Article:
I’m no expert on J-Pop or K-Pop. They are genres I know very little about and have never made a discerning effort to explore. There’s no particular reason for this, it’s just that there are only so many hours in a day. Often it takes that gateway artist, track or album to find your way into a genre. The closest I got was an obsession with Kero Kero Bonito’s 2016 debut album Bonito Generation, which while not being an example of either of those genres clearly contained more than a little influence from both. Its squeaky clean, wholesome content felt like a counterpoint to the give-a-fuck rock n’roll attitude. It approached issues such as mental health with an accepting, attitude stripped of ego and pretence. Some mistook it for vapidity, but its subversiveness was in its lack of bullshit. It was a unique, genre-bending, confident album which turned a lot of people onto them for good reason.
Perhaps to alleviate the pressure of the difficult second album, there was no release date announced for Time ‘n’ Place. Only a number of tracks appearing in advance and the TOTEP EP earlier this year were there to whet people’s appetites and know that it was on its way. The sound and aesthetic had changed. Gone was the squeaky clean KKB and in its place was a looser, grungier version with enough of the original to make you wonder how far the album would take things. You Know How It Is from TOTEP in particular felt very far removed from the KKB of old with its distorted guitars. However, such was the strength of their debut and the respect in their abilities it gave you, you could even entertain the idea that these tracks were something else entirely, a red herring for yet another change.
The album itself ended up dropping on October 1st with little fanfare and clocking in at a brief 33 minutes. Opener Outside made clear that things were different, opening with distorted guitars, pounding drums and wild synths flying through chord changes with reckless abandon. It made it clear things had changed. It’s not until frontwoman Sarah Midori Perry’s melodic voice cuts through it all that it becomes clear this is the same band. However just as you’re settling into this rock sound, the track’s second half closes out with an unexpected staccato chopped segment before settling on a delicate easy-listening soft-synth finale which ends as sudden as its transition. In lesser hands, these elements may have sounded sloppy, or unfocused, but somehow KKB make it feel right. It sounds like the best sides of Beck and Deerhoof back before they played things so safe, managing to make weird combinations of sonic ideas completely natural. There’s an exciting experimentation to it; song structures which stop unexpectedly and almost impatiently. They’ve got too many ideas – this is ADHD KBB. The lead tracks for the album made clear that the sound was going to be a bit less sterile, but the sheer boldness of this intro is exhilarating and really sets the band apart from their peers on another level. It’s not a complete departure from the previous sound, it’s clearly still the same people, but it manages to throw away some of the particular niches that made them so unique and replace them with entirely new ones.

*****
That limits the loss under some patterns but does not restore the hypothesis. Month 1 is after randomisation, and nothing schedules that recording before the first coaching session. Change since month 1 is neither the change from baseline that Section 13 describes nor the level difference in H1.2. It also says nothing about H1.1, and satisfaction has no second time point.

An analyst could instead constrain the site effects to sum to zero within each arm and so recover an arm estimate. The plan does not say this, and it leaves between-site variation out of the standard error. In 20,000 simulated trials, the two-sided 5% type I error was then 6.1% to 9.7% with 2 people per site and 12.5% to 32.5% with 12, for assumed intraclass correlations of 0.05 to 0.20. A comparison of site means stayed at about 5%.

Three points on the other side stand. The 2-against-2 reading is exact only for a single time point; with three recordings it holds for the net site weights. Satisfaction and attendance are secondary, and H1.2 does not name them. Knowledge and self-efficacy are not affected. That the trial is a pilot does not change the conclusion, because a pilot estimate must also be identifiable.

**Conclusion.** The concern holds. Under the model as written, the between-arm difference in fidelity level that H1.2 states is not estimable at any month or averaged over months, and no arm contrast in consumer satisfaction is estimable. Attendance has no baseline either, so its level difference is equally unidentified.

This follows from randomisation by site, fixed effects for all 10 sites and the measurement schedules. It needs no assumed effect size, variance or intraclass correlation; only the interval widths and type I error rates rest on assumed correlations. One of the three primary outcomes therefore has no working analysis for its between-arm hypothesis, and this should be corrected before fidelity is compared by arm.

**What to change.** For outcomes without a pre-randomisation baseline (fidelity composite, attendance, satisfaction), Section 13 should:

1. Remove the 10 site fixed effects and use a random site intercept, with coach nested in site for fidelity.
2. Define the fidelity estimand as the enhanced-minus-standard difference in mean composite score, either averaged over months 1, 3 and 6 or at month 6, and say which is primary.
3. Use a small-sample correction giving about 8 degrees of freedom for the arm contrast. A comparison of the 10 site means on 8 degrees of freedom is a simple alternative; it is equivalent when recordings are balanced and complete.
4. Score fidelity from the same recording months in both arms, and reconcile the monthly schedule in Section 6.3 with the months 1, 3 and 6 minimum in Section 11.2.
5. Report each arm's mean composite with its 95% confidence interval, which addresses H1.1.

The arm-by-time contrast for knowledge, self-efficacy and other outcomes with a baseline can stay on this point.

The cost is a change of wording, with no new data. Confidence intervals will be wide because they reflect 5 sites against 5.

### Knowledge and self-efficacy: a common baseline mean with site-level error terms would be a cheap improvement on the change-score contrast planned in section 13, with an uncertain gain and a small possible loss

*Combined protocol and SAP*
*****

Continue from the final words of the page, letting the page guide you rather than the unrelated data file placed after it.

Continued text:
Time Today and Make Believe were released in advance of the album, feeling like gateway tracks to this new sound in retrospect. Each is amazing in its own way, and enough to build hype and expectation for the new album. Yet, their straightforwardness becomes the exception on the album itself. Only Acting was the only track which really made the statement that things were to change and reveal some of the underlying chaos. Who knew this would be a band flirting with a Weezer-sized guitar solo? Flyway, which follows it, is the most down-the-line indie rock song on the album, the sort of track that feels like it could have come from a completely different Britpop band twenty years prior if you didn’t know otherwise. It isn’t all grunge and guitars though, as there’s plenty of sonic dynamics throughout from the campfire singalong of Sometimes to the dreampop vibe of Dump. There isn’t a duff moment on the album, but with its wild style it’s runtime works in its favour. Time ‘n’ Place is brimming with ideas and styles, almost acting as the opposite of the album which preceded it. The fact that they pull it off is a testament to just how good this band actually are. This new direction will not be for everyone, but this is not the album to propel them commercially; it’s more than that. It will leave some fans behind but will make even more in the process. The most difficult task of a second album is to prove that the first one wasn’t everything that there was to them. In that sense, this album proves that could not be further from the truth. Time ‘n’ Place is out now.